An important component of the Cartan KAK decomposition for 2 qubit operations is to diagonalize a 4x4 unitary matrix using orthogonal (not unitary, purely real orthogonal) matrices. That is to say, given unitary U find orthogonal A and B such that A*U*B is diagonal. (Actually, the orthogonal matrices are supposed to be special orthogonal but that's easily fixed.)

Writing code to do this correctly (nevermind quickly) is a giant pain. Is there a method included with numpy that could be used to do most of the heavy lifting?

For example, this problem reduces to simultaneously diagonalizing real(U) and imag(U). As a wild guess I tested if the svd of real(U) + random.random()*imag(U) would give a result that happened to work. Numpy does give orthogonal matrices in this situation, but they don't always diagonalize the original U unfortunately.

  • $\begingroup$ Can't you just use the eigenvalue decomposition? $\endgroup$
    – nicoguaro
    Sep 11 '19 at 2:57
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    $\begingroup$ @nicoguaro I think the issue here is (complex) unitary vs. (real) orthogonal. The eigendecomposition of a complex matrix returns complex $A$ and $B$, in general. $\endgroup$ Sep 11 '19 at 8:05

Have you tried the QZ decomposition on real(U) and imag(U)? In general it returns AA and BB upper triangular rather than diagonal, but I wonder if a stroke of luck happens here (exactly like the Schur decomposition can be proved to always return a diagonal $T$ when run on a normal matrix, rather than an upper triangular one).

(EDIT: yes, on second thought this "stroke of luck" should happen, because AA + i*BB is both unitary and upper triangular, so it must be diagonal.)

(second EDIT: a quick test on Matlab (which should use the exact same LAPACK libraries for this decomposition) confirms the stroke of luck.)

import numpy as np
import scipy.linalg
def diagonalize_unitary_using_two_orthogonals(u):
    """Decomposes u into L @ np.diag(D) @ R.T where L and R are real orthogonal.
    diag_r, diag_i, left, right = scipy.linalg.qz(np.real(u), np.imag(u))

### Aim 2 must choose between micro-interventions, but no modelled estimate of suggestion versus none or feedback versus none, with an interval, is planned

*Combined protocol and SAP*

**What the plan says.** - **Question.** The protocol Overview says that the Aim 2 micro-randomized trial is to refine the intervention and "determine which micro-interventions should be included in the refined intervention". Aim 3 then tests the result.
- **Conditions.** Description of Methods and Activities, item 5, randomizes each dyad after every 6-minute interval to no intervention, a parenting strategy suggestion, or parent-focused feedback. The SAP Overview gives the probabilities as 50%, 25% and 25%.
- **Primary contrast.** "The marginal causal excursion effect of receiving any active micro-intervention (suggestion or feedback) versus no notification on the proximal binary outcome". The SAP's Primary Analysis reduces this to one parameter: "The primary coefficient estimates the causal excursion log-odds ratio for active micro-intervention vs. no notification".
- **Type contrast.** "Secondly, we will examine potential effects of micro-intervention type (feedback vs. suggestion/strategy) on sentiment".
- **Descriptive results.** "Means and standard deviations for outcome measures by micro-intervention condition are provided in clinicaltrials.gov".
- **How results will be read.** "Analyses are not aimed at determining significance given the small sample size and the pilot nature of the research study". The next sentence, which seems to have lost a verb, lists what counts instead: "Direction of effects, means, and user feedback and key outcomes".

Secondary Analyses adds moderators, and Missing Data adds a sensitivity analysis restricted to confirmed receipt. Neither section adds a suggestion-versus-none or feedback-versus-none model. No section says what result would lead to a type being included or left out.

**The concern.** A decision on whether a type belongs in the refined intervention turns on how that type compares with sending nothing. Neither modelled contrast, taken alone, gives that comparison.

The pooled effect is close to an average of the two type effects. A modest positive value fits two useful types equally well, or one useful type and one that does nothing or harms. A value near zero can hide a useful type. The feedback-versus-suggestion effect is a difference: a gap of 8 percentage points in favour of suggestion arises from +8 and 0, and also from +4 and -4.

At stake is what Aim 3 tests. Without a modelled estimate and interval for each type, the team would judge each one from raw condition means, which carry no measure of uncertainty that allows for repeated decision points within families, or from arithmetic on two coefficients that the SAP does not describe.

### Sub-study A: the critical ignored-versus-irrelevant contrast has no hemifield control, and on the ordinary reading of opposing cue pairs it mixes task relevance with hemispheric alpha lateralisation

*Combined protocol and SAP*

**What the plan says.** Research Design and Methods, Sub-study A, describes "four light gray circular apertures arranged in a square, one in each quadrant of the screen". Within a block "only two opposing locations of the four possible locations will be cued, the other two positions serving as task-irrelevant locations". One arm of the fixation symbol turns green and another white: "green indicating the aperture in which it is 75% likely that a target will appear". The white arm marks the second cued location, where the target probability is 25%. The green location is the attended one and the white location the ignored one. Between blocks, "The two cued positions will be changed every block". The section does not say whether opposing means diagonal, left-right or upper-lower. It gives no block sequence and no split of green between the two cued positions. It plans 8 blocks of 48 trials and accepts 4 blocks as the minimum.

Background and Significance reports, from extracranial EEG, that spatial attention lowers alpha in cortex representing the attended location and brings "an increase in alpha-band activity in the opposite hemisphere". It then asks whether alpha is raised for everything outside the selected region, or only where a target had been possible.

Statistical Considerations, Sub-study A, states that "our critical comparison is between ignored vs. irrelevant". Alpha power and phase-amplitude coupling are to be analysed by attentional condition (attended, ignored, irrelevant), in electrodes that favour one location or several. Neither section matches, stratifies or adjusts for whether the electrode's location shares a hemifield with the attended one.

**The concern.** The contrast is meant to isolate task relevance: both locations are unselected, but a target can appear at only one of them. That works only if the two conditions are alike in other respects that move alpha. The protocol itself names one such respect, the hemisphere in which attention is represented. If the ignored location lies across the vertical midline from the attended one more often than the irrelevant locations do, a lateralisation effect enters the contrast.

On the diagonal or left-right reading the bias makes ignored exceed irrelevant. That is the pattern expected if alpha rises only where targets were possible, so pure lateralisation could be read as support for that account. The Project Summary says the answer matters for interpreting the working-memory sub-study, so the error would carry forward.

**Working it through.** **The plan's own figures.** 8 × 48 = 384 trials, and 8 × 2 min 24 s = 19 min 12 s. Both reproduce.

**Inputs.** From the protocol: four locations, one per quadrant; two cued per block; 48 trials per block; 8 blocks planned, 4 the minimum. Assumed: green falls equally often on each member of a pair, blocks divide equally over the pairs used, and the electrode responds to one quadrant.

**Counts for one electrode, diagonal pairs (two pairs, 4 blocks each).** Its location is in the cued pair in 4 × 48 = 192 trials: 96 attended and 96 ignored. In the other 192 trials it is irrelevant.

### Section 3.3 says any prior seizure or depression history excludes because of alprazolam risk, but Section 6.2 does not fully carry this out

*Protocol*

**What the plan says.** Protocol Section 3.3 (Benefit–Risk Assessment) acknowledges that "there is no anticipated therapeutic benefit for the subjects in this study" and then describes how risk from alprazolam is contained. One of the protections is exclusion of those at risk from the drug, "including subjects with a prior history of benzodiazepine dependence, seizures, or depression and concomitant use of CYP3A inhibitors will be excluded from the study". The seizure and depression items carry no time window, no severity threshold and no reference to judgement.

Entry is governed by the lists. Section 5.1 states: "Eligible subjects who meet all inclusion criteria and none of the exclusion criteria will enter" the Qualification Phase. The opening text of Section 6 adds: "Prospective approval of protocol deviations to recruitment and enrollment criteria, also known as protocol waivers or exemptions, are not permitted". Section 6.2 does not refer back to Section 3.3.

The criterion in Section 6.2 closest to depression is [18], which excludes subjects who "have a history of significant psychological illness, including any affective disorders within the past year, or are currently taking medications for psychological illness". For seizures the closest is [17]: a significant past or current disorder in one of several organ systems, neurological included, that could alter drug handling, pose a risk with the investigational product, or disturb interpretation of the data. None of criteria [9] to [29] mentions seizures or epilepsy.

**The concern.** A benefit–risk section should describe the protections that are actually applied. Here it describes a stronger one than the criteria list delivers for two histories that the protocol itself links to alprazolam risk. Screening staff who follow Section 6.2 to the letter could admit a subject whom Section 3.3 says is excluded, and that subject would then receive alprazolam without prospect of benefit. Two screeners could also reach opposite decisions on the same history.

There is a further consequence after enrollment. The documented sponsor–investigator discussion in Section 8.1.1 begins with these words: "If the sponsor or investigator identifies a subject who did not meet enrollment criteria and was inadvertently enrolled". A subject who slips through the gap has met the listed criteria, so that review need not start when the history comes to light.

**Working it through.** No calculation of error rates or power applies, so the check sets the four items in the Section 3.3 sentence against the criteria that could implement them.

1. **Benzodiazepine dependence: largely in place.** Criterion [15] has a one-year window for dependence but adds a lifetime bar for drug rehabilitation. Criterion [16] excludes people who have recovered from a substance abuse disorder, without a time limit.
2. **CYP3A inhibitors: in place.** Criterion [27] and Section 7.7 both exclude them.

diag = np.diagonal(diag_r) + np.diagonal(diag_i) * 1j
    return left, diag, right
  • $\begingroup$ I checked this for myself and it does appear to work. Awesome! I don't suppose there's a nice way to also guarantee the results are special orthogonal instead of just orthogonal? It's not too hard to fix after the fact by checking the determinants and inverting a column or row, though. $\endgroup$ Sep 11 '19 at 20:35
  • $\begingroup$ @CraigGidney In the Lapack code, those orthogonal matrices are assembled as products of Householder reflectors (det=-1) and Givens rotations (det=1), so it's an easy modification to keep track of their determinants along the code and swap a sign at the end. However you need to modify the Lapack code to do that; I don't think there is a way to do it directly from the Python wrapper without dirtying your hands with Fortran 77 code. $\endgroup$ Sep 11 '19 at 21:00
  • $\begingroup$ This fails on some matrices that are almost equal to the identity. For example here is a case that fails to diagonalize: np.array([[(1.0000000000000002+0j), 0j, 0j, 4.266421588589642e-17j], [0j, (1.0000000000000002+0j), (-0-4.266421588589642e-17j), 0j], [0j, 4.266421588589642e-17j, (1.0000000000000002+0j), 0j], [(-0-4.266421588589642e-17j), 0j, 0j, (1.0000000000000002+0j)]]) $\endgroup$ Sep 11 '19 at 22:47
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    $\begingroup$ @CraigGidney Uh, I see the problem. Actually, to keep the output real, the real version of QZ is allowed to return matrices that have 2x2 diagonal blocks, instead of being upper triangular (or diagonal in our case). That's how they can handle real matrices with complex eigenvalues, for instance. I'll be thinking if there is an easy workaround --- all we have left to do now is handling 2x2 subproblems. But certainly that's less elegant than I was imagining. $\endgroup$ Sep 12 '19 at 6:25
  • $\begingroup$ The only error cases I found were cases that resulted in a permutation matrix instead of a diagonal matrix. Are you aware of a way to get a non-permutation matrix as the "diagonal" result? $\endgroup$ Sep 12 '19 at 20:40

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